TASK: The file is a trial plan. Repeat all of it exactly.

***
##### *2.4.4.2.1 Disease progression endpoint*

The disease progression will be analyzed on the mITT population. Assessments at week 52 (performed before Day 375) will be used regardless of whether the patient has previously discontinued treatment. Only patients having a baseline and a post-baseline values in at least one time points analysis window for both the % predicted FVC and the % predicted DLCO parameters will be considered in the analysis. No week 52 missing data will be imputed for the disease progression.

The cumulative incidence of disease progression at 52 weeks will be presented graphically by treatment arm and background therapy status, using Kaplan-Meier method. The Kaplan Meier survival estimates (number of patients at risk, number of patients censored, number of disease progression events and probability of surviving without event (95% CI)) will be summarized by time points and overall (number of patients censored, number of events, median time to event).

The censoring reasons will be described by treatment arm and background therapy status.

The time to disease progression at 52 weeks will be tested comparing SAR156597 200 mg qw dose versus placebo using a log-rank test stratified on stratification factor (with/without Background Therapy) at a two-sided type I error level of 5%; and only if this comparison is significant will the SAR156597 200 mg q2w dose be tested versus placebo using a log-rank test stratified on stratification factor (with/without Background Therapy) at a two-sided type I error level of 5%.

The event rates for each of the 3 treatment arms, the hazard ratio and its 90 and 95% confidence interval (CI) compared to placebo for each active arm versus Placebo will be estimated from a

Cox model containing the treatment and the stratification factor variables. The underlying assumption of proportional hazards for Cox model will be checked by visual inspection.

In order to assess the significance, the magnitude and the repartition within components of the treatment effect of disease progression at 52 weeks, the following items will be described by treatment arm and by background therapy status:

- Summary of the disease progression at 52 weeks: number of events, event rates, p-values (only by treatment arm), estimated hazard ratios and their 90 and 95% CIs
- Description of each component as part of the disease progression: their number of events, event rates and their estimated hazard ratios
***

##### *2.4.4.2.1 Disease progression endpoint*

The disease progression will be analyzed on the mITT population. Assessments at week 52 (performed before Day 375) will be used regardless of whether the patient has previously discontinued treatment. Only patients having a baseline and a post-baseline values in at least one time points analysis window for both the % predicted FVC and the % predicted DLCO parameters will be considered in the analysis. No week 52 missing data will be imputed for the disease progression.

The cumulative incidence of disease progression at 52 weeks will be presented graphically by treatment arm and background therapy status, using Kaplan-Meier method. The Kaplan Meier survival estimates (number of patients at risk, number of patients censored, number of disease progression events and probability of surviving without event (95% CI)) will be summarized by time points and overall (number of patients censored, number of events, median time to event).

The censoring reasons will be described by treatment arm and background therapy status.

The time to disease progression at 52 weeks will be tested comparing SAR156597 200 mg qw dose versus placebo using a log-rank test stratified on stratification factor (with/without Background Therapy) at a two-sided type I error level of 5%; and only if this comparison is significant will the SAR156597 200 mg q2w dose be tested versus placebo using a log-rank test stratified on stratification factor (with/without Background Therapy) at a two-sided type I error level of 5%.

The event rates for each of the 3 treatment arms, the hazard ratio and its 90 and 95% confidence interval (CI) compared to placebo for each active arm versus Placebo will be estimated from a

Cox model containing the treatment and the stratification factor variables. The underlying assumption of proportional hazards for Cox model will be checked by visual inspection.

In order to assess the significance, the magnitude and the repartition within components of the treatment effect of disease progression at 52 weeks, the following items will be described by treatment arm and by background therapy status:

- Summary of the disease progression at 52 weeks: number of events, event rates, p-values (only by treatment arm), estimated hazard ratios and their 90 and 95% CIs
- Description of each component as part of the disease progression: their number of events, event rates and their estimated hazard ratios